Boise Co

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Boise Basin Historical Summary

(Excerpts from Boise Basin Visitor & Tourism Development Plan)

It was with the 1862 gold rush to Boise Basin that the development of the State of Idaho began. The Basin story is well deserving of its place in history. This brief summary only highlights key points of the area history.

The rush was on. Originally, people traveled by steamer up the Columbia River to Umatilla, departing from Umatilla by stage lines, and finally journeying by pack-train to the Boise Basin.

Difficult winters and shortages of food made life treacherous. One year a food riot occurred because the spring supplies from Walla Walla had not arrived.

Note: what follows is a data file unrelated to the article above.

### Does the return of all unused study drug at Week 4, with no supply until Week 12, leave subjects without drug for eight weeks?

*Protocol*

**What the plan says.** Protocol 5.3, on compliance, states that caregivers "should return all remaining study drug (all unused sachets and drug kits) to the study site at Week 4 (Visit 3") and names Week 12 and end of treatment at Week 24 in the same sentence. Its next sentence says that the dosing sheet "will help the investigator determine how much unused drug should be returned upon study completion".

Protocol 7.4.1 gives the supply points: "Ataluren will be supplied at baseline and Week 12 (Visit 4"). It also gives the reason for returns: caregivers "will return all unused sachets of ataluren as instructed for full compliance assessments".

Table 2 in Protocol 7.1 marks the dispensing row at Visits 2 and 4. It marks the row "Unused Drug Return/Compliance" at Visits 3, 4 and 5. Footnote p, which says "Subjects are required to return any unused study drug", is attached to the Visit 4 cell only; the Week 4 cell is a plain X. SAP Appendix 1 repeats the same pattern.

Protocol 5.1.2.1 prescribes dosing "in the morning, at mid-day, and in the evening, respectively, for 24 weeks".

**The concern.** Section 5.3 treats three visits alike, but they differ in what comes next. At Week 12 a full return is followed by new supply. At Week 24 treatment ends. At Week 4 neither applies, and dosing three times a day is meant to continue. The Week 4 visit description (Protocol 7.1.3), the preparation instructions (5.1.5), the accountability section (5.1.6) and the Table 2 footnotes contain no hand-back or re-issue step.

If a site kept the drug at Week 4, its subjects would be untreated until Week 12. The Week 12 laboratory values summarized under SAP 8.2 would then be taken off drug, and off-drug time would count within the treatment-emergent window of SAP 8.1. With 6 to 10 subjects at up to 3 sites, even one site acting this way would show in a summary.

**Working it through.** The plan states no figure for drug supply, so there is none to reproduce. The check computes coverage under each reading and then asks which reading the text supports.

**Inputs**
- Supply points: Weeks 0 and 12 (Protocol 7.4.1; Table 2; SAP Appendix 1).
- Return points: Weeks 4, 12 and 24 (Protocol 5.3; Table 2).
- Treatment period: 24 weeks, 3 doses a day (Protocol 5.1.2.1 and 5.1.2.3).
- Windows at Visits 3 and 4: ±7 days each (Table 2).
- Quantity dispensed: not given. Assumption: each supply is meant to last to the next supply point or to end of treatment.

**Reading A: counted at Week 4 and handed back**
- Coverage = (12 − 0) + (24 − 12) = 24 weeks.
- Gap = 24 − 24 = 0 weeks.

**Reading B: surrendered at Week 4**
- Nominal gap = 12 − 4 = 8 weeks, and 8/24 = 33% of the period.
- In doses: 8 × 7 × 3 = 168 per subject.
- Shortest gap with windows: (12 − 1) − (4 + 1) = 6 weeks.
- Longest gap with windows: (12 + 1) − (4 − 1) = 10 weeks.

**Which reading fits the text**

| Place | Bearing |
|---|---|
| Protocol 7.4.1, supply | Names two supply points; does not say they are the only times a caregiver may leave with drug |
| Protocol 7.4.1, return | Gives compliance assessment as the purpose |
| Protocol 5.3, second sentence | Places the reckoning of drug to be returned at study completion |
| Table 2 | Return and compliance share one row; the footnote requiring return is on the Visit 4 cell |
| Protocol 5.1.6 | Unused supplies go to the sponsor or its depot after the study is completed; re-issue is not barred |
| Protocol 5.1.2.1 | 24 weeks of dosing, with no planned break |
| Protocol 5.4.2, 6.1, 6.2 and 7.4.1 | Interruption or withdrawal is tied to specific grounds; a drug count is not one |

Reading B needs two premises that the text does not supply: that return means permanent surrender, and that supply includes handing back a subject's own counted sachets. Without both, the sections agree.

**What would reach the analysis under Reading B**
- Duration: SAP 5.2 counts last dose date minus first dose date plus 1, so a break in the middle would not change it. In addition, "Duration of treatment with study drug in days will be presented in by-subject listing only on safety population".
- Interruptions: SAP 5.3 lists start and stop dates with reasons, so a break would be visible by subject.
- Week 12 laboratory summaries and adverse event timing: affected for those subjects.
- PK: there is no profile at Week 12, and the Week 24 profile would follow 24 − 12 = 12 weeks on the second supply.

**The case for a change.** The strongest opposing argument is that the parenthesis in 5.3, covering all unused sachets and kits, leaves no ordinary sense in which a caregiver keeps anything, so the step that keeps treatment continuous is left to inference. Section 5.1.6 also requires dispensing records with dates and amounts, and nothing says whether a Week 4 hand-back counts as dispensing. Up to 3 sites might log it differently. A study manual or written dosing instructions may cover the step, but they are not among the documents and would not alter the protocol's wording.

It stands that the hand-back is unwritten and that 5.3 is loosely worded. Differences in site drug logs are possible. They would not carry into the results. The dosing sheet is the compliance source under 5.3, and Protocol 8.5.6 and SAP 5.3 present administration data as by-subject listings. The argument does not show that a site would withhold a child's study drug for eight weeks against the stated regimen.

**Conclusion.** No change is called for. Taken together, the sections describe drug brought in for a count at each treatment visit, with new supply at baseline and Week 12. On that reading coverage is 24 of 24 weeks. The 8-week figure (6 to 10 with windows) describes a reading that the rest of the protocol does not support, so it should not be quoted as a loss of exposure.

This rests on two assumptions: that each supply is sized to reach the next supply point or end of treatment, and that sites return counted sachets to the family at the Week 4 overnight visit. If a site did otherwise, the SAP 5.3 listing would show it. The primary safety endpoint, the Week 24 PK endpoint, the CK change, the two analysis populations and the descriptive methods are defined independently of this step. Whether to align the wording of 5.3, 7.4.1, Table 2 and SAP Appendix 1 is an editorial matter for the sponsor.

The Basin population swelled to 25,000. The mining proved extensive and the gold was evenly distributed through out the Basin. Many claimed it was the best mining district we ever saw. The mining laws were considered fair and liberal.

On February 4, 1864, Boise County was established. This same year wagon roads brought the wagon trains, hauled by four, six, eight, or even twelve horses or mules. The saw mill ran continuously with rough lumber building up cities like magic.

In 1863 Idaho City had grown to 6000 people and had 250 places of business. Idaho City assumed the notoriety as being the best mining camp in the Basin and the general rendezvous of miners, speculators, and gamblers. There was plenty of amusement. Streets were thronged with wagons, horses, mule, and cattle. Idaho City also was favored by its never failing water supply.